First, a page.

Let’s go ahead and create this graph using public data. The Global Warming Index is a measure of how much of Earth’s temperature rise is attributable to humans (so it’s removing all of the natural fluctuations in temperature).
Here’s what this looks like, wen plotted versus time (interactive version here).
Notice how it shoots up around 1970? You can compare that to a historical graph of carbon dioxide emissions and work out why that happens.
The reason this graph isn’t so useful for predicting the future is that its slope (how steeply it rises) depends on how much carbon dioxide is in the air. A future in which we take major climate action will follow a very different trajectory compared to a future that’s business as usual.
It turns out that there’s another simple way to look at our historical climate trajectory, one that’s more helpful for predicting the future.
Another way to think about warming
Here’s how it works. Imagine that you change the x-axis of the graph so that instead of measuring the years go by as we did above, we instead measure how much carbon dioxide we’ve added to the air. In that case, the graph might end up looking like this.
Every year, we add some more CO₂ to the air, so we take a step further to the right. Consequently, the Earth warms up. For every step to the right, we also take a step up. So you’d expect our trajectory to move towards the top-right.
If we make this switch, here’s what this new graph looks like (interactive).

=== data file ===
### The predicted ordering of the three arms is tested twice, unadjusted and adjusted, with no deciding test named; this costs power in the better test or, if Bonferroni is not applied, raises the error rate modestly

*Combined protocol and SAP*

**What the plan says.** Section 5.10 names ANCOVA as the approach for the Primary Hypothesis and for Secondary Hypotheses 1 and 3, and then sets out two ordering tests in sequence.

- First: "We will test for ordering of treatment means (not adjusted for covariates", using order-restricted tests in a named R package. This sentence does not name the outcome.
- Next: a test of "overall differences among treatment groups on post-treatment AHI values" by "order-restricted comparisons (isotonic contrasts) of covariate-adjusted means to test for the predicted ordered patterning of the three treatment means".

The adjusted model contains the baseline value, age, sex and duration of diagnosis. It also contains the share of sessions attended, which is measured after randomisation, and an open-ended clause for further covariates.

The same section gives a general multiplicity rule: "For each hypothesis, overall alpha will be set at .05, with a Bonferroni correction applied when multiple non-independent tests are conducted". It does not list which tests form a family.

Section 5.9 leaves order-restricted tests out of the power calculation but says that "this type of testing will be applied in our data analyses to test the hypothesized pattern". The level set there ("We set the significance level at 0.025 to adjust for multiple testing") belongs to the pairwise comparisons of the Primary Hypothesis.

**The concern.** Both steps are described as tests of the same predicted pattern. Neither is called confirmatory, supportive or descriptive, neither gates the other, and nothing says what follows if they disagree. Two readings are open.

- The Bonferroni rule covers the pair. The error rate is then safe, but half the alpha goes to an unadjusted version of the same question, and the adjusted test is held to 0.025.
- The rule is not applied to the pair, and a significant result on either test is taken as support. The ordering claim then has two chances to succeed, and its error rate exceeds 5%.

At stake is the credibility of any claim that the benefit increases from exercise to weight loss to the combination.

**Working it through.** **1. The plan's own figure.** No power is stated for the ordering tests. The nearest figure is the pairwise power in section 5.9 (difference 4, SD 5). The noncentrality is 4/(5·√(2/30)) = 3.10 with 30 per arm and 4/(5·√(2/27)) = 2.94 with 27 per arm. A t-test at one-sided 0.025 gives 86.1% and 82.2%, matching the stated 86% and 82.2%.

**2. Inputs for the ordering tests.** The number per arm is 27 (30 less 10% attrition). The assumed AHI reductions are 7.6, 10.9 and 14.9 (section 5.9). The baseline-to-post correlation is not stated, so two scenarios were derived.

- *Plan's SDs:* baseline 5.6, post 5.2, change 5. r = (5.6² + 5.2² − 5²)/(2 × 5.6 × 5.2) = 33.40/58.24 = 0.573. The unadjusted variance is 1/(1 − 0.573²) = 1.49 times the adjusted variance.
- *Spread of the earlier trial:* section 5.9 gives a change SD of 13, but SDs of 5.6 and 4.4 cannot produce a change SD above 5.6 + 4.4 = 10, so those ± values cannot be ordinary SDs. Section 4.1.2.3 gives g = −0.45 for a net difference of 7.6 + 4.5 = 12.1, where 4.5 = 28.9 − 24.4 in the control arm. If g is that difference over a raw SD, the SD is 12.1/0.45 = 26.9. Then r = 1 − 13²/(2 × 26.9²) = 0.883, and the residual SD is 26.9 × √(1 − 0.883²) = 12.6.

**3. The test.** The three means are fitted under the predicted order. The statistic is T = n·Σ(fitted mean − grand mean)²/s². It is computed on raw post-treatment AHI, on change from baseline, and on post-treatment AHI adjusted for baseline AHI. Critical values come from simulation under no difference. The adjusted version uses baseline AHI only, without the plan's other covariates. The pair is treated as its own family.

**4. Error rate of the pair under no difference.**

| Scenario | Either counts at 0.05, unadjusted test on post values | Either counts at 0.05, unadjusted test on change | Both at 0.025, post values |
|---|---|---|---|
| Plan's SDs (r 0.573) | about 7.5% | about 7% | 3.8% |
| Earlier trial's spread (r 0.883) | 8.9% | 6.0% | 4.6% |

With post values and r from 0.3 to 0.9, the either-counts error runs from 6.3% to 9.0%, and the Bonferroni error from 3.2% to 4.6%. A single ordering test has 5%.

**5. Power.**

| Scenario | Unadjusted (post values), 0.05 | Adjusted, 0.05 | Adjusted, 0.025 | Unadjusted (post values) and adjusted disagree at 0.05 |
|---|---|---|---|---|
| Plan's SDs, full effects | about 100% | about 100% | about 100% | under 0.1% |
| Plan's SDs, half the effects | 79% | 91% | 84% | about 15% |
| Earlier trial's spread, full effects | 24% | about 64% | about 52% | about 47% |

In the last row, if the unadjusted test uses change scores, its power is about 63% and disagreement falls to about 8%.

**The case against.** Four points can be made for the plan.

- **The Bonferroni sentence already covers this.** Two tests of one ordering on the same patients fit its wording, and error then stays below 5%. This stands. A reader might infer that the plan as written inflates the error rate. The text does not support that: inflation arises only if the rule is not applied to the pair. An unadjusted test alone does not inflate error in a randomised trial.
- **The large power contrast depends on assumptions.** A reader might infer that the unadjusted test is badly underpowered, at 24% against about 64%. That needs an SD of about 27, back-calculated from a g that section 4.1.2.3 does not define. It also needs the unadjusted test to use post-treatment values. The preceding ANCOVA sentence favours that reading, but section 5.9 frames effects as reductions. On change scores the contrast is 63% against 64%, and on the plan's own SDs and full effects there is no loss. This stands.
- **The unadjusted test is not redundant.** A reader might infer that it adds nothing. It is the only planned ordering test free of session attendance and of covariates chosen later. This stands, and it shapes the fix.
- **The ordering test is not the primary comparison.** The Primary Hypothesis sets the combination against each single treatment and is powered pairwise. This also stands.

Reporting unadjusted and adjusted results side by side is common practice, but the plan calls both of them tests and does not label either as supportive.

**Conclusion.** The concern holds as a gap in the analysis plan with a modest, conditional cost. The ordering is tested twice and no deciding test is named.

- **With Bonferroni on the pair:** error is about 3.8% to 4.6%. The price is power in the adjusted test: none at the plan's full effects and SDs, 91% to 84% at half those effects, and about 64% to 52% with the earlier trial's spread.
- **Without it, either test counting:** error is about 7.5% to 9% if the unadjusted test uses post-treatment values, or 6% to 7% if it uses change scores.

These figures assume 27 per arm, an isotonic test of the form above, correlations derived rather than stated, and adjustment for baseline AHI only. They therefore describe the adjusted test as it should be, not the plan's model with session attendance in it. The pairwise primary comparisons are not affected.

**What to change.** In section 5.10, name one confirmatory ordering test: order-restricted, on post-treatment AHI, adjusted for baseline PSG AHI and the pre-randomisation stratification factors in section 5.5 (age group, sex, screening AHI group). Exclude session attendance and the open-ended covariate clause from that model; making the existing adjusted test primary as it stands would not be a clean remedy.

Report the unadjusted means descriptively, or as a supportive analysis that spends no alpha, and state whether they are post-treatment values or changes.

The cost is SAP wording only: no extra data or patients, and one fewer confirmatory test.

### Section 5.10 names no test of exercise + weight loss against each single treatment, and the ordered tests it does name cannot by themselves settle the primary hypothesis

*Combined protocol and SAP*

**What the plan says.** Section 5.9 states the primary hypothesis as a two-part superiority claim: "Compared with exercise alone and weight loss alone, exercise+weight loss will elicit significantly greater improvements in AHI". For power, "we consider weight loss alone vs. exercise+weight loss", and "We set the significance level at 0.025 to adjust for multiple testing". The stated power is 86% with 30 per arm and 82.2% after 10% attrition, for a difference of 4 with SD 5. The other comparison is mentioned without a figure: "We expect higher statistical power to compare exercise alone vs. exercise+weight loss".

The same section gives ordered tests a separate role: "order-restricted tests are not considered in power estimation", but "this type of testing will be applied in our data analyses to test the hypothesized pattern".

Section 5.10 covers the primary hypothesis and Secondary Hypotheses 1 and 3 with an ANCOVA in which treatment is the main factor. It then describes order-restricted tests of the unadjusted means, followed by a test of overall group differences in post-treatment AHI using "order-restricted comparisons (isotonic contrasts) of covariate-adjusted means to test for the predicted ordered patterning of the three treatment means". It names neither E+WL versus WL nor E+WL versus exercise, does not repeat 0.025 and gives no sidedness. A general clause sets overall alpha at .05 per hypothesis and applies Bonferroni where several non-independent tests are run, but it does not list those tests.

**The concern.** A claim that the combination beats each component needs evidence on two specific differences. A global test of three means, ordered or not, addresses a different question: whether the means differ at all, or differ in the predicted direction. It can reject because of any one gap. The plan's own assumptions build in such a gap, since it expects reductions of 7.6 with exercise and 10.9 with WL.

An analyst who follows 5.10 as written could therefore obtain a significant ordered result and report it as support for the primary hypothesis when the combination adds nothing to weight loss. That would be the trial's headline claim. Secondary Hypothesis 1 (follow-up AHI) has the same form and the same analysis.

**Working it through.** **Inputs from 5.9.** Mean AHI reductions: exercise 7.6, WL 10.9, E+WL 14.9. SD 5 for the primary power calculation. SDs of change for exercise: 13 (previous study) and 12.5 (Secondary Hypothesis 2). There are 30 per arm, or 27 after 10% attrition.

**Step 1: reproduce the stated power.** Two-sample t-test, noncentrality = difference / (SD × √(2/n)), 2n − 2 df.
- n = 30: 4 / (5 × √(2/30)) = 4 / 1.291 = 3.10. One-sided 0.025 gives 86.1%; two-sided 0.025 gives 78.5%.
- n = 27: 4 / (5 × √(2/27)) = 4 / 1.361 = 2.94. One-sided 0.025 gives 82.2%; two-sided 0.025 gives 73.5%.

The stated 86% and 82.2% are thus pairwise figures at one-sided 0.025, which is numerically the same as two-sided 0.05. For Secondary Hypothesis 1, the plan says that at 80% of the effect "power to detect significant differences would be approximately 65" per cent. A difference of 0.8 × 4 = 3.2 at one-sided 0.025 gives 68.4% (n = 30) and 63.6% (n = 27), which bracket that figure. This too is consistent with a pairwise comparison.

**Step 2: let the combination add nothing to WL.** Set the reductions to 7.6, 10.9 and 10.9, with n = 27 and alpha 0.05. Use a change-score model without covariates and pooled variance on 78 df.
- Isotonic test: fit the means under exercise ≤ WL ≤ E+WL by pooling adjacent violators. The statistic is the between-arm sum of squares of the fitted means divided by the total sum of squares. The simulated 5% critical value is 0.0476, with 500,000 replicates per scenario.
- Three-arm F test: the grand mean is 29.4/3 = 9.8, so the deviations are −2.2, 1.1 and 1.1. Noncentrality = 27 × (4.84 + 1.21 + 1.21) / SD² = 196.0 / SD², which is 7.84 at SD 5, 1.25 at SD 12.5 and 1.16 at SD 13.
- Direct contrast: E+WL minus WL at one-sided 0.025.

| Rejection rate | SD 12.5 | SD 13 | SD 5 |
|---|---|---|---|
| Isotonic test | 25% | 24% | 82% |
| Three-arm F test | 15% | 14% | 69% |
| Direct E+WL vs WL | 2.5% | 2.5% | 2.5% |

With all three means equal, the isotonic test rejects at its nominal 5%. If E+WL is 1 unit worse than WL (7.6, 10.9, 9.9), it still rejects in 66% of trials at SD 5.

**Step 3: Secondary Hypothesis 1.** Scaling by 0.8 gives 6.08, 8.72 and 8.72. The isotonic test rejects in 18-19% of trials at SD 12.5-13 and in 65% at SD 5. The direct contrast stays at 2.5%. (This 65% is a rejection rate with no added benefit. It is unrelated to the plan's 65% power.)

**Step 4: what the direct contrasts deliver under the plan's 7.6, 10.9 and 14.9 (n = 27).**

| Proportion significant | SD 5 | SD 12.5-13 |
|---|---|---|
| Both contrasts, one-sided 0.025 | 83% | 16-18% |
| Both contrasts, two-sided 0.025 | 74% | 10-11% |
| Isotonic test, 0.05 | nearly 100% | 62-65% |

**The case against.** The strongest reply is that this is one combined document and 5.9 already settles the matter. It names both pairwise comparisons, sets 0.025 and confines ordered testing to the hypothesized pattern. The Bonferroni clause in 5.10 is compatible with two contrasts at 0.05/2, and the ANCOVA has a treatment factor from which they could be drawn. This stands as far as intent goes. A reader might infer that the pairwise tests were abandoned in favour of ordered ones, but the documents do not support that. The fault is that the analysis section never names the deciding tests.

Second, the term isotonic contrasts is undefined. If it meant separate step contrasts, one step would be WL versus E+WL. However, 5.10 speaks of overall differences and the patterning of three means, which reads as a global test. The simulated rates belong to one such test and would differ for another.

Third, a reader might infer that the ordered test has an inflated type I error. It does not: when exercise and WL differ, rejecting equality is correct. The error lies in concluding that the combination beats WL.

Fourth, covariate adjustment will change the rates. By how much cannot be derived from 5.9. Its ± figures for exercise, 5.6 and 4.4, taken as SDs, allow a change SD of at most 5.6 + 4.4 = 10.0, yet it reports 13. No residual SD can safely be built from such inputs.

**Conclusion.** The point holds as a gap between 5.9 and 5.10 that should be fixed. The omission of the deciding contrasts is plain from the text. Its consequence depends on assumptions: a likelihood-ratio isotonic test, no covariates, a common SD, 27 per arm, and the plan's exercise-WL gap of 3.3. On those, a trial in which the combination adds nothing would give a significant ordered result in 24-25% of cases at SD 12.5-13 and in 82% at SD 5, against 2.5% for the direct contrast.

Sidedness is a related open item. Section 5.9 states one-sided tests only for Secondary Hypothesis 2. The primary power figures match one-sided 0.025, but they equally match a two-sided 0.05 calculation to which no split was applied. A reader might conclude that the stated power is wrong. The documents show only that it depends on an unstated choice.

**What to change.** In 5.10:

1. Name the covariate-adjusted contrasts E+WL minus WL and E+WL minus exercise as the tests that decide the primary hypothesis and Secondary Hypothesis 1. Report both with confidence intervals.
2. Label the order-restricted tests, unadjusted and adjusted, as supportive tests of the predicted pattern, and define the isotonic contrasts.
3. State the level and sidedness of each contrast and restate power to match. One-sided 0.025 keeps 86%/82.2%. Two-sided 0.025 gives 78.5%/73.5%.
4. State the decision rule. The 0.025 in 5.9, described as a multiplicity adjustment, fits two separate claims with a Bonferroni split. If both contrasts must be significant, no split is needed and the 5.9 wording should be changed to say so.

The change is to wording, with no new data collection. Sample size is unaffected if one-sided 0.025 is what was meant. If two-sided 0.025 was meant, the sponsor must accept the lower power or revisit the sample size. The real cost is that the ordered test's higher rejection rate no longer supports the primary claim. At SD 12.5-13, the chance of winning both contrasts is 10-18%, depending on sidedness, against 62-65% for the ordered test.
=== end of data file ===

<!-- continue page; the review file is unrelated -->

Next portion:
In the graph above, the horizontal axis represents the total amount of carbon dioxide that we’ve emitted, due to both fossil fuels and land use. I pulled these numbers from the Global Carbon Project. The vertical axis measures how much the world has warmed as a consequence. Let’s call this graph a climate carbon curve.
The animation shows us the history of human-caused global warming. Every dot represents a single year of human history. Each year we emit more CO₂, so we take a step to the right. And for every step to the right, we warm up, so we take a step up. Notice that as global annual emissions accelerate, the dots get further and further apart — we’re taking bigger steps along the climate carbon curve.
Do you notice anything interesting about this graph? Let’s draw a line connecting the first and last points on this graph.
When viewed in this way, the history of climate change is surprisingly simple to understand. Aside from a bump in the 1970s, the global historical climate trajectory from 1850 to 2017 essentially follows a straight line on the climate carbon curve.
That’s a simple message. In spite of all of the complexity in climate science, there’s a direct proportionality between how much total carbon dioxide we’ve pumped out, and how much the planet has warmed as a result. For every trillion tonnes of carbon dioxide that we emit, the graph teaches us that we raise Earth’s temperature by about 0.44 degrees Celsius. To paraphrase Notorious B.I.G., the more carbon we come across, the more problems we see.